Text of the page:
This was an incredible book. It seemed to go well with all the WWII stuff I was reading, but I kept putting it off because it is a large book and pretty dense. When I started I really got into it. I studied physics in college, enough to know what they were talking about. The pace of development of nuclear physics and the atomic bomb was amazing. It was as if Benjamin Franklin experimented with electricity and then 50 years later the entire US power grid was built.
Not only did this book tell an amazing story of discovery, but he told about the scientists who developed all this new stuff. You have to have a very different turn of mind to come up with the innovations they did. The ability to think in mathematics and not want to visualize things that really can't be. I also think a lot of these men( and a few women) were like my oldest son. They had social quirks, mental obsessions and felt most at home in the lab. But again, they had to work out the energies and mechanics of the nucleus of an atom using SLIDE RULES! If you don't know what a slide rule is, ask someone who used a lot of math, like an engineer, older than 55. Imagine life before calculators. Imagine doing calculus before calculators. Imagine dealing with numbers like the charge of an electron and the weight of a proton before calculators. I am in awe of just the calculations needed to accomplish what these people did.
Then there is the beauty and simplicity of physics. When it is right, you can tell. Most of physics is simple and plain: E=MC2, Three Laws of Thermodynamics, gravity's inverse square rule. It makes me think that all the complicated particle physics that is going on now is missing something. It is like the weird epicycles people invented to explain the motion of the skies before they would admit it was the Earth moving and not the Sun. There are a lot of weird theories around right now that don't have the harmony and simplicity of Einstein or Newton. They probably aren't right. I think in the next 50 years there will be another jump, because too much doesn't work as physics should when it is truly describing the universe.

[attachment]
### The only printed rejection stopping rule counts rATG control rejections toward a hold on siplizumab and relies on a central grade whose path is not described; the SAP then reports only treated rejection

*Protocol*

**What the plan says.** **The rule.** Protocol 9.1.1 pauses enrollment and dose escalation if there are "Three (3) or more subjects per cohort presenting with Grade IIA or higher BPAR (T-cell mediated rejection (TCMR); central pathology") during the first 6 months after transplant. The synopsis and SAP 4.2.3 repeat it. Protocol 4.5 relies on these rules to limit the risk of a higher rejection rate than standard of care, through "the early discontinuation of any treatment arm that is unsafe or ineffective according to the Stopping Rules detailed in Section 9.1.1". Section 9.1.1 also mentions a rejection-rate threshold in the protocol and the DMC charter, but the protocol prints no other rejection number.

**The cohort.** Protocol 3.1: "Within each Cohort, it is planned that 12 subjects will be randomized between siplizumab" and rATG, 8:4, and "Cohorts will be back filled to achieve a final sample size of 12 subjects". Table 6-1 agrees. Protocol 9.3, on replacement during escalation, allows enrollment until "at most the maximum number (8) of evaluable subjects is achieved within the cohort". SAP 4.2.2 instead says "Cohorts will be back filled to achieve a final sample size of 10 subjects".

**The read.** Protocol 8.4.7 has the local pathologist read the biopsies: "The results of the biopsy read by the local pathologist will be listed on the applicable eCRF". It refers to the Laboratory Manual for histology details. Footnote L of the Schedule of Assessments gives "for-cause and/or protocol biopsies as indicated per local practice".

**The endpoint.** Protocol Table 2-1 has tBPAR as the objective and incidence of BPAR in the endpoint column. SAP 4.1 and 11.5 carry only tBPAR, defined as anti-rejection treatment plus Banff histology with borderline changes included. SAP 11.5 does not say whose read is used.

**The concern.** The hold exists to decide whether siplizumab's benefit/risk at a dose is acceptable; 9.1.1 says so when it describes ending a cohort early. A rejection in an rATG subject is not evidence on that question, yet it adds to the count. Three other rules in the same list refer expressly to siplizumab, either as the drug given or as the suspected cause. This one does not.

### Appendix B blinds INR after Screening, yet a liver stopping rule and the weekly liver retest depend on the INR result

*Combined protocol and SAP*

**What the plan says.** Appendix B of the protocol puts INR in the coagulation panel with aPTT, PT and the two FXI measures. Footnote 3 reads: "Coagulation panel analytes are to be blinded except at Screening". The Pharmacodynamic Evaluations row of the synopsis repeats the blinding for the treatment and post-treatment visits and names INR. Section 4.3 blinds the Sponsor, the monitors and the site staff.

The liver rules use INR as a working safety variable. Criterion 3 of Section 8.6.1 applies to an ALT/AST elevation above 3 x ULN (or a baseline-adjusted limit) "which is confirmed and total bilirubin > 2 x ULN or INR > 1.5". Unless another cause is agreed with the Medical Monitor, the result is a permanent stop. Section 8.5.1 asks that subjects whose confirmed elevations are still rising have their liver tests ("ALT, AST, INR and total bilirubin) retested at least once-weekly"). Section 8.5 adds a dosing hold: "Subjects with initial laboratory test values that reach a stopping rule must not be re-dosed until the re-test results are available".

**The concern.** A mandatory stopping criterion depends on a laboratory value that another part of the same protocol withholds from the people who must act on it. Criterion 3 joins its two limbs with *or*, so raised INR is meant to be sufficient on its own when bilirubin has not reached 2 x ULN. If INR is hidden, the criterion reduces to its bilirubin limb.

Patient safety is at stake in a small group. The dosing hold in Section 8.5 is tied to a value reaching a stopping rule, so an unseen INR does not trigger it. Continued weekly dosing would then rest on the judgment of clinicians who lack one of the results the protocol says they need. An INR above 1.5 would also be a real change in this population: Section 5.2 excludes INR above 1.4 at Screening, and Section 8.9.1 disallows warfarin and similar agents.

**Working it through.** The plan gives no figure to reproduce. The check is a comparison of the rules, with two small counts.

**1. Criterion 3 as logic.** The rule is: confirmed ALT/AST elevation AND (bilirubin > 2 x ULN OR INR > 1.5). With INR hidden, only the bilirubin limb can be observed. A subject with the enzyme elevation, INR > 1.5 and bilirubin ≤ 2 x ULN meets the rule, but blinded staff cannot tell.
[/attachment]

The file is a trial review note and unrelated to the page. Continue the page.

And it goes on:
On a related, but separate note, physicists who claim to be atheists are liars. A lot of physics just is. It doesn't have a reason that has been found yet. If they don't believe in God, they aren't looking at ultimate causes enough.
The second half of the book, when they were actively making a bomb, not just exploring the properties of uranium had a completely different tone. The bomb was inherent in uranium, like electricity is inherent in lightening and magnets. It was only a matter of time. But it was still difficult. The author is also conflicted. The book was written in the eighties; before Communist Russia collapsed. During the time when all liberals thought Reagan was driving the world to destruction and everyone expected a nuclear holocaust to end the world before 2000. So now, 20 years later, the Cold War isn't quite the awful terror filled period some thought it was. I completely disagree with the author's thoughts, echoing ideas of Robert Oppenheimer and Niels Bohr, that sharing nuclear technology with the Russians would have eliminated an arms race. We see now in a more open time, some countries will be secretive and try for the weapon. As long as secrecy could be seen possibly develop an advantage some country would try it. The open science and world government some scientists thought would be the only way to avoid an arms race was a pipe dream. The arms race would have happened without US paranoia. Mostly because Russia had enough paranoia for any other ten nations.
It is interesting how these historical books are affected by the current political climate. I think this would be a different book if it had been written now. The basic facts are the same, but the interpretation of what is important is different.
The Making of the Atomic Bomb. Richard Rhodes. Simon & Schuster. 1986